Offensive Email: 3 Hard Lessons from one email

Offensive Email what exactly it is?

This Week in Golf is an email distributed by Global Golf Post, an international golf publication. This is a content-focused, professional and even benevolent newsletter aimed directly at golfers (you are right …).

They don’t try to be stupid, respectful, controversial, or interesting. They just want to talk about golf.

But in doing so, this NC-17 email escaped the QA team:

Like. 1: Follow the standard procedure for ALL emails

Even the most experienced pilots use checklists for all flights. And since a single email can “catch” your marketing message, you should do that, too.

Here are some items to check before clicking “Submit”:

1. Contextual links and URLs: Even if you use the same link two, five, or 500 times, all links must be tested. The slightest typo can cause a link to be removed, which can cost a lot of money.

2. Phone numbers: Once we reach the DM, we accidentally add a fake number to an email and never verify it until we have the final review. Well, it turns out that 99% of fake numbers actually lead to adult chat cards. Fortunately, someone found out (thanks to this SOP), but still they learned their lesson.

3.Images: Although a linked image may appear in your test email address, the image will not be displayed to recipients if the source link is broken. Damaged images can seriously damage a publication’s credibility, so make sure EVERYTHING works.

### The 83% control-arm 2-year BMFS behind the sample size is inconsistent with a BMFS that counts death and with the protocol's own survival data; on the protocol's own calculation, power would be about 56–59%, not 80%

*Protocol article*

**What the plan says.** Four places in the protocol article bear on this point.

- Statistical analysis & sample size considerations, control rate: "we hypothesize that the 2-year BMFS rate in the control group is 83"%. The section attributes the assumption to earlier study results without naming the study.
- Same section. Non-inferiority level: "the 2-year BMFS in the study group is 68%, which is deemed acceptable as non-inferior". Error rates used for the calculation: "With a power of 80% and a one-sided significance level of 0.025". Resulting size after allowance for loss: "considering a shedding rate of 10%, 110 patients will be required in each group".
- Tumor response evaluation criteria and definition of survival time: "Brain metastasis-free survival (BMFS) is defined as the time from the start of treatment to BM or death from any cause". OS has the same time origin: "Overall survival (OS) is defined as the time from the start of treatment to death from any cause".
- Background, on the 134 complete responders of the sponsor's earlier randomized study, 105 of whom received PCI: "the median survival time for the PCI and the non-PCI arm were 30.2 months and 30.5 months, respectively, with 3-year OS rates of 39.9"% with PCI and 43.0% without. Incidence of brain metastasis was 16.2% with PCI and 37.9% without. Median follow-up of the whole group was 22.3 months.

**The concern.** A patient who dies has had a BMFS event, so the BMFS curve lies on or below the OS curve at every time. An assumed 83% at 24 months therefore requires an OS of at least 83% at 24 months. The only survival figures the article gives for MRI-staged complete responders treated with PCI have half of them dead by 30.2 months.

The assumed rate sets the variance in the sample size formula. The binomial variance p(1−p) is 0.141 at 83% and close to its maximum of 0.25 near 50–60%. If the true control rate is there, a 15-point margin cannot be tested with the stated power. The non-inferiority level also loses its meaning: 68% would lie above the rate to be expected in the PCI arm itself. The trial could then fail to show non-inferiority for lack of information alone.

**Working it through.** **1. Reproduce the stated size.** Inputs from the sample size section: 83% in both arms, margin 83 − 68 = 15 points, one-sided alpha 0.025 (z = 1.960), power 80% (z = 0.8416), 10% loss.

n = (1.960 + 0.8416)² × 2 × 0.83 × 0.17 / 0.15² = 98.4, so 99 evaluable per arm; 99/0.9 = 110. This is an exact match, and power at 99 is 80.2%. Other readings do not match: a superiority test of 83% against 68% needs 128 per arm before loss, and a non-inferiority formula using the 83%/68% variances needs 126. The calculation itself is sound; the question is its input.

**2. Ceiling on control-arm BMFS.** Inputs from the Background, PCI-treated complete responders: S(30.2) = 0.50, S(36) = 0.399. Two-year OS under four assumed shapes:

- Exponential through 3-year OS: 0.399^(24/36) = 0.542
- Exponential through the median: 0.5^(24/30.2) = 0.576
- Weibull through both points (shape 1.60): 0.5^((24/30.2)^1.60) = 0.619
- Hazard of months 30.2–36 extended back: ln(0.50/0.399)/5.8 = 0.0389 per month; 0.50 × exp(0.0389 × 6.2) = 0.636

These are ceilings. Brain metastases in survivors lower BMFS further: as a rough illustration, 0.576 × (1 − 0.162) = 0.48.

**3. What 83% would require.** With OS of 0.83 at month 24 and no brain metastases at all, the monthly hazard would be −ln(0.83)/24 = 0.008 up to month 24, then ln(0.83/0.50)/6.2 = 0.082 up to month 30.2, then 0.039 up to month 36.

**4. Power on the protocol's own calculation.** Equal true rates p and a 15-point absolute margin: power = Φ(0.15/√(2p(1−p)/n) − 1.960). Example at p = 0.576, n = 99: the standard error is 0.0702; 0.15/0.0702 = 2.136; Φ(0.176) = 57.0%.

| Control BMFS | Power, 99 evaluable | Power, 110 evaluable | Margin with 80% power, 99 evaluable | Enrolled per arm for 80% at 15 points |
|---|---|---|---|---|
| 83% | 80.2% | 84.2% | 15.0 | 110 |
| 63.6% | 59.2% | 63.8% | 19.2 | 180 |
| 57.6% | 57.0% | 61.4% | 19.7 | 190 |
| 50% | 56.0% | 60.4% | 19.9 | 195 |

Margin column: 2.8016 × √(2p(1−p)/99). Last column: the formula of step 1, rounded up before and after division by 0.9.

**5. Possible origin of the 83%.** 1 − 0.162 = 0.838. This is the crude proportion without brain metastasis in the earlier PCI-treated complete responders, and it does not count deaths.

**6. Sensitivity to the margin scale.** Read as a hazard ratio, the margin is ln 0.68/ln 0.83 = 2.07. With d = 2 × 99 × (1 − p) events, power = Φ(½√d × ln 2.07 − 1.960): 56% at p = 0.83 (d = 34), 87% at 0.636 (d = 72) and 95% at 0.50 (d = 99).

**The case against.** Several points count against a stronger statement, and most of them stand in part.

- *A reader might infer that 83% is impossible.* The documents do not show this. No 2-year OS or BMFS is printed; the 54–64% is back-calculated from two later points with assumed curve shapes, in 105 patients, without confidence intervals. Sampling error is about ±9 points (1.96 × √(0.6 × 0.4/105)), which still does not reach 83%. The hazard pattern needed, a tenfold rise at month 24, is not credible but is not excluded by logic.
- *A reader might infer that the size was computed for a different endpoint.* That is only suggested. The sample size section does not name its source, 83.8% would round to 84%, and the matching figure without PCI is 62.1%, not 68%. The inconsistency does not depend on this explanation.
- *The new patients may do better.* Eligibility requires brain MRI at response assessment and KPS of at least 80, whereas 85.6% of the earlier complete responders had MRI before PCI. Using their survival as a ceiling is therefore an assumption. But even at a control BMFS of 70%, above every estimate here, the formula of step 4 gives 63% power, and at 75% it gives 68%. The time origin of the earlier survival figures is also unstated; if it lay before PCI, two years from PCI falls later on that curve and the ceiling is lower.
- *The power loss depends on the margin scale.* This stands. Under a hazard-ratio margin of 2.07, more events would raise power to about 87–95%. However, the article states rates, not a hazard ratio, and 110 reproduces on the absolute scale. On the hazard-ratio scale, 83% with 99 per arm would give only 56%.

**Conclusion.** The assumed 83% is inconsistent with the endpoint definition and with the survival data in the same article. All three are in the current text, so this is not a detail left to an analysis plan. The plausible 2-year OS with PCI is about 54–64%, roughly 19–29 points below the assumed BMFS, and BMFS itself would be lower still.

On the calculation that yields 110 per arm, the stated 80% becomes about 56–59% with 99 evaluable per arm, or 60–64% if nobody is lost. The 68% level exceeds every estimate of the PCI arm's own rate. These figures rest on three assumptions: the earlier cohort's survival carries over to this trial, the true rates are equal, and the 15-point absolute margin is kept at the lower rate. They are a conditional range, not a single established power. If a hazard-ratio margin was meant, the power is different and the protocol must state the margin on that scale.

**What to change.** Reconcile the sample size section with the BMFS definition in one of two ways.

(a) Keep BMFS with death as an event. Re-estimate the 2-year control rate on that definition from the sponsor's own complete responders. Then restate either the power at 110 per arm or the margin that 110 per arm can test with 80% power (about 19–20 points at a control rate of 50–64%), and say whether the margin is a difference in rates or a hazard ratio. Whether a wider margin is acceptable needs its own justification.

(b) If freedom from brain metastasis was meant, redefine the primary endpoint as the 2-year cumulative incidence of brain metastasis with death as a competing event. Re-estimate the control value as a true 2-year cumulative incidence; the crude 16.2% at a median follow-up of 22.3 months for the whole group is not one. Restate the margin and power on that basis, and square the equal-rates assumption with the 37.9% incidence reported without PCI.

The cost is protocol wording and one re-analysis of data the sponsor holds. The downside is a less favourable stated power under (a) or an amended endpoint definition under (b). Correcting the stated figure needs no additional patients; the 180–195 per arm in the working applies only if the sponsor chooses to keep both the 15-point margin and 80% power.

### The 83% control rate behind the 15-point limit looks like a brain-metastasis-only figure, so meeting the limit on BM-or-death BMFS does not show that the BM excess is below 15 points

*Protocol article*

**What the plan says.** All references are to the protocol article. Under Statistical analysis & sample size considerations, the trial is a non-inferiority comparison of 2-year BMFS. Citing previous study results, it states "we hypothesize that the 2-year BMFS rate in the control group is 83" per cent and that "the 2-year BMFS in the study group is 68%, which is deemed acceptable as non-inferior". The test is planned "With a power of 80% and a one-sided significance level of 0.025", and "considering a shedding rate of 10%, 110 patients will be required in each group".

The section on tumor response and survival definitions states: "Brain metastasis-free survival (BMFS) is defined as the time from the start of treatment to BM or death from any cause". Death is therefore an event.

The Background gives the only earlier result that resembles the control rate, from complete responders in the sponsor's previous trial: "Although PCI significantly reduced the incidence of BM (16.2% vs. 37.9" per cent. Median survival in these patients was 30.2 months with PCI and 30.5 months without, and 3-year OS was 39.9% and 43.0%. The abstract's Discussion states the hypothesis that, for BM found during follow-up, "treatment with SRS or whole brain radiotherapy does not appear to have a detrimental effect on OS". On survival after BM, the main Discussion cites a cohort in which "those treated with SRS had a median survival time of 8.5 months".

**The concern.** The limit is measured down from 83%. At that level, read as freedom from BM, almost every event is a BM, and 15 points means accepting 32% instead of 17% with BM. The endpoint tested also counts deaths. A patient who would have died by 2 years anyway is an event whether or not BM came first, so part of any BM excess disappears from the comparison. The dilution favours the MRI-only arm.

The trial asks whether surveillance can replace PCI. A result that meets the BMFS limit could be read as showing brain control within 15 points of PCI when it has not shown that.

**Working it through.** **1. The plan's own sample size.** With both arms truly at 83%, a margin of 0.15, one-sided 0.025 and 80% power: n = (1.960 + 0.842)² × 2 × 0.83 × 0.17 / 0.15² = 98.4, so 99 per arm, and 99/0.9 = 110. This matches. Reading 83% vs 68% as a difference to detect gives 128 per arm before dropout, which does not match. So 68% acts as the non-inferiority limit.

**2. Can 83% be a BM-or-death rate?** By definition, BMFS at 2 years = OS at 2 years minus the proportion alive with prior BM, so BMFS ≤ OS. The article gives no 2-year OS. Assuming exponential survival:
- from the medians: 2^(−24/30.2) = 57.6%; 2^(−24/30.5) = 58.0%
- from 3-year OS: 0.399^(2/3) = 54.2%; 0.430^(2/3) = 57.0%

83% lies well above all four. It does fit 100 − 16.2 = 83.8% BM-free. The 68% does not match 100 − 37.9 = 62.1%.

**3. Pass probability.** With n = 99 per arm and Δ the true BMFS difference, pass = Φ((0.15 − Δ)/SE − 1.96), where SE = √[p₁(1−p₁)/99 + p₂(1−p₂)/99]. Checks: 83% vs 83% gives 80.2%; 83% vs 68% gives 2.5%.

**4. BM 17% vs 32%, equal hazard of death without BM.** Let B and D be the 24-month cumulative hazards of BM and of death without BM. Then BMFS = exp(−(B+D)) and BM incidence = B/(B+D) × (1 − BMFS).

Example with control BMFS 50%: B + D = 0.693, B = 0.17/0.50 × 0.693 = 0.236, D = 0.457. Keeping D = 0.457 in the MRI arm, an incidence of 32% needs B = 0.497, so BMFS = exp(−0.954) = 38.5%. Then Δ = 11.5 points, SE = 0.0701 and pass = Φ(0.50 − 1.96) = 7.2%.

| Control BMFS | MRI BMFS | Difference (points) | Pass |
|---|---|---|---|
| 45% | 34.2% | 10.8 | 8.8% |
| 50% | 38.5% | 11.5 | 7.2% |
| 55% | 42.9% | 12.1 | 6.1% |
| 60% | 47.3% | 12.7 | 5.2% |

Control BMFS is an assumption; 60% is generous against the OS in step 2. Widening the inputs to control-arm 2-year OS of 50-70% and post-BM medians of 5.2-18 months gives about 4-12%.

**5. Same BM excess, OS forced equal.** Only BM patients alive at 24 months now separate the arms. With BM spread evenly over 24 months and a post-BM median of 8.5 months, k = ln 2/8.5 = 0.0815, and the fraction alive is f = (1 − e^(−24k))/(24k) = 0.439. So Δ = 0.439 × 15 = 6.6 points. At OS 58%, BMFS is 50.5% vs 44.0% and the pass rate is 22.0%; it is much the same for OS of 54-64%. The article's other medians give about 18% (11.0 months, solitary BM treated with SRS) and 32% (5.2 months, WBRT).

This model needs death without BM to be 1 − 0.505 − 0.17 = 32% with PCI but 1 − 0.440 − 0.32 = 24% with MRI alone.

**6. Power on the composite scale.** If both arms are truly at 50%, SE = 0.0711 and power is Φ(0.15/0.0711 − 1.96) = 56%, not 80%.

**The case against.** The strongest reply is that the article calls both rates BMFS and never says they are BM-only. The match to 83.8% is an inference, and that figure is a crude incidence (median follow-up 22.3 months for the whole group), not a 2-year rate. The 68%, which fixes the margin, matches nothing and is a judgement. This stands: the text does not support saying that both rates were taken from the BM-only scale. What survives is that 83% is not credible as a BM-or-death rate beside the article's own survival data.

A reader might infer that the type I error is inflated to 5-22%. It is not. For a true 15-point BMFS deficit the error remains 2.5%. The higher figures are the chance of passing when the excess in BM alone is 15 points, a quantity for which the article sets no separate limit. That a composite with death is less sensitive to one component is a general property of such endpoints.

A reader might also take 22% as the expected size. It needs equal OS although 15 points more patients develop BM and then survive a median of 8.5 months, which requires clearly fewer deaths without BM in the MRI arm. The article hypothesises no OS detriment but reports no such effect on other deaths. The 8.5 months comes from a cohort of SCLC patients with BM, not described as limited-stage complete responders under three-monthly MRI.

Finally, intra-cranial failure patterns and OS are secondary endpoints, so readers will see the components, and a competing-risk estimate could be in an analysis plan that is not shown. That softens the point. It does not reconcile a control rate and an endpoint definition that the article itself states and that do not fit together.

4. Dates and times: If you are sending an email about a webinar, live event, or another urgent event, the wrong date or time can confuse your readers … and many clues in your business. . Ask me how I know …

Whatever you think about the composition of your copy, NEVER change your emails. Look at least two pairs of eyes to check each email before scheduling or sending it.

Lesson 2: keep it smart

We are nothing without our customers. Whether you are an individual show or an established marketing machine, make sure that all communication with your customers is handled properly.

I’m not saying you can’t have fun (damn it, I’m just putting an anchor GIF in this post)

But always respect your customers. Even though they haven’t seen it yet!

This means that there are no unnecessary jokes for customers, with customers, or about customers. Yes, we know that your audience should not see a test email address. But scroll up if you need a quick update on how fatal a joke can be due to a seemingly minor overhaul.

Lesson n. 3: admit it if you’re wrong

This part is crucial because no matter how hard you try, mistakes will occur. You may have posted an incorrect start time for a webinar. You may need to change the wrong price. Maybe you’ve heard more gangsta rap than you should and added an element like the one above.

These are human flaws, so it’s important to be just that: human.

Don’t hide behind sincere excuses – talk about an ivory tower. Instead, follow these three steps:

1. Acknowledge the error: There is no point in hiding an error under the rug. They saw. Did you see that? If you respect that, your honesty will likely hurt a beginner.

2. Explain what happened: it means telling the truth. Don’t tell stories about how your system was hacked or how a disgruntled employee took control of your marketing efforts. Just explain what happened: in this case, “a joke went wrong” and how to prevent it from happening again.

3. Say “I’m sorry”, NOT “I’m sorry”. If you commit a crime in your personal life and say “sorry” honestly, you will probably accept the handshake and move on, right? ? Imagine the same person approaching you and saying, “I’m sorry. Isn’t it so attractive?

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